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by Mark Richard
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Short Stories & Anthologies
  • Author:
    Mark Richard
  • ISBN:
    0394564855
  • ISBN13:
    978-0394564852
  • Genre:
  • Publisher:
    Alfred A. Knopf; 1st edition (April 8, 1989)
  • Pages:
    144 pages
  • Subcategory:
    Short Stories & Anthologies
  • Language:
  • FB2 format
    1761 kb
  • ePUB format
    1812 kb
  • DJVU format
    1769 kb
  • Rating:
    4.9
  • Votes:
    359
  • Formats:
    doc lrf docx lit


Vic was up to Norfolk again, checking on a washing machine for his many-childed wife, Steve Willis and I left to rip off the roof and hammer in the new shingles.

Vic was up to Norfolk again, checking on a washing machine for his many-childed wife, Steve Willis and I left to rip off the roof and hammer in the new shingles. Every month we do something in change for rent from Vic. Last month previous we strung three miles of pound net with bottom weights and cork toppers.

Published in the United States by Anchor Books, a division of Random House, In. New York, and simultaneously in Canada by Random House of Canada Limited, Toronto.

In these ten stories, Mark Richard, winner of the 1990 PEN/Ernest Hemingway Foundation Award . This book is one of the most strange, surprising, saddening, and satisfying short story books I have read in a long time.

In these ten stories, Mark Richard, winner of the 1990 PEN/Ernest Hemingway Foundation Award, emerges as the heir apparent to Mark Twain, Flannery O'Connor, and William Faulkner. Although it was written back in the 90's, it still has a timeless flair, worth delving into.

In these ten stories, Mark Richard, winner of the 1990 PEN/Ernest Hemingway Foundation Award, emerges as. . With a distinctive and original voice, Mark Richard's stories capture characters on the fringe of society, and illuminate the goodness at the heart of their Southern, down-and-out lies. Full of startling images and harrowing epiphanies, The Ice at the Bottom of the World is a collection by a true master of his craft.Mark Richard has a gift for the rambling, underclass voice from the coastal South-he understands its poetry and its frustrations. Yet, despite Richard's ability to turn this into poetry, these stories are not easy reads: the narration is jangling, run-on, and monologic.

Mark Richard has talents that are so profound they transcend quantification or qualification, and if we continue to neglect great writers-such as Richard-into oblivion by declining their generous and gracious gifts in favor of the tv or other numbstruck visual entertainments, we deserve the perceptual.

Mark Richard has talents that are so profound they transcend quantification or qualification, and if we continue to neglect great writers-such as Richard-into oblivion by declining their generous and gracious gifts in favor of the tv or other numbstruck visual entertainments, we deserve the perceptual pabulum we consume and the distrophy of our hearts and brains that.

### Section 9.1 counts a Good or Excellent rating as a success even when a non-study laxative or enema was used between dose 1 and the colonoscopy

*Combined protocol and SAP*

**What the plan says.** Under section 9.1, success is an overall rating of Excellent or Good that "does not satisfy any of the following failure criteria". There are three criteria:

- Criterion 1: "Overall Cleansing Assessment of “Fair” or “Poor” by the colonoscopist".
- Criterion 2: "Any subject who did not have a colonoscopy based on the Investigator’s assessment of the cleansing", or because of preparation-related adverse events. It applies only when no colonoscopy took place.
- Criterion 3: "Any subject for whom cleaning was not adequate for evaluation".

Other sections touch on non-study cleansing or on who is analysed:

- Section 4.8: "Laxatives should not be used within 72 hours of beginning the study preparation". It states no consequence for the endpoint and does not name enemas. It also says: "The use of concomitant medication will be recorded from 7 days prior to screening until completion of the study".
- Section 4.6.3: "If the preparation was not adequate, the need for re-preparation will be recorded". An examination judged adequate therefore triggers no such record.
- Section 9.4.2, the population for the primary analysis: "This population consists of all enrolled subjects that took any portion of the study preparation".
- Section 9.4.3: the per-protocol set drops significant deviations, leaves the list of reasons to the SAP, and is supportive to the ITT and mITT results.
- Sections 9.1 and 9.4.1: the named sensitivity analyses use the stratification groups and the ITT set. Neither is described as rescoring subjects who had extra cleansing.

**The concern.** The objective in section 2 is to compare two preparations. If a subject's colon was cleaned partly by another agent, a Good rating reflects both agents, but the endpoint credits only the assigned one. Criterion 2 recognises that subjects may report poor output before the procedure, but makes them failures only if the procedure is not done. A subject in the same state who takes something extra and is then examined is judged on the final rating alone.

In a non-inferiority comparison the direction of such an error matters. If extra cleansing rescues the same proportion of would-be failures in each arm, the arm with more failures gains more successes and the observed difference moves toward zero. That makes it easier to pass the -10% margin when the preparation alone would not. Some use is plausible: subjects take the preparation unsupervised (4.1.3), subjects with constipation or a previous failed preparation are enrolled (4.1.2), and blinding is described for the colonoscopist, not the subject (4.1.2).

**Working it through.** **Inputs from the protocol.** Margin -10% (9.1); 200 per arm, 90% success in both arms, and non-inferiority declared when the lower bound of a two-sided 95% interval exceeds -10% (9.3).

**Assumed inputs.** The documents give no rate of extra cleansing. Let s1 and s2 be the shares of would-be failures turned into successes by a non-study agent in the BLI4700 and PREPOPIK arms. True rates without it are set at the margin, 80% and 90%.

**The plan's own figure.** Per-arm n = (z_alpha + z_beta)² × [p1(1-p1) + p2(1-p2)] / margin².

10 Great Books Under 200 Pages Between the World and Me By Ta-Nehisi CoatesPossibly one of.

10 Great Books Under 200 Pages Between the World and Me By Ta-Nehisi CoatesPossibly one of the most recommended books of the summer - it's on the President's summer reading list - landed author Ta-Nehisi Coates on the cover of. Between the World and Me: Ta-Nehisi Coates: Hailed by Toni Morrison as required reading, a bold and personal literary exploration of America’s racial history by the single best writer on the subject of race in the United States (The New York Observer).

With a distinctive and original voice, Mark Richard's stories capture .

With a distinctive and original voice, Mark Richard's stories capture characters on the fringe of society, and illuminat. In these ten stories, Mark Richard, winner of the 1990 PEN/Ernest Hemingway Foundation Award, emerges as the heir apparent to Mark Twain, Flannery O'Connor, and William Faulkner.

One of Vic’s cousins, Malcolm, was working in a boat and seeing us coming he held up a pair of waterskis pointing to Buster laughing as we passed, but I could see open ocean so I throttled down and leaned hard forward to balance against the rising bow. I was glad I had enough forward. I was glad I had enough forward thinking of my own to pull Steve Willis into the boat starting us over about Buster because I could look at him in the stern watching the big horse carcass we had in tow by a stiffed up leg, and looking at Steve Willis I could see it was sinking in on him that when Vic. came home from Norfolk and threw me out of .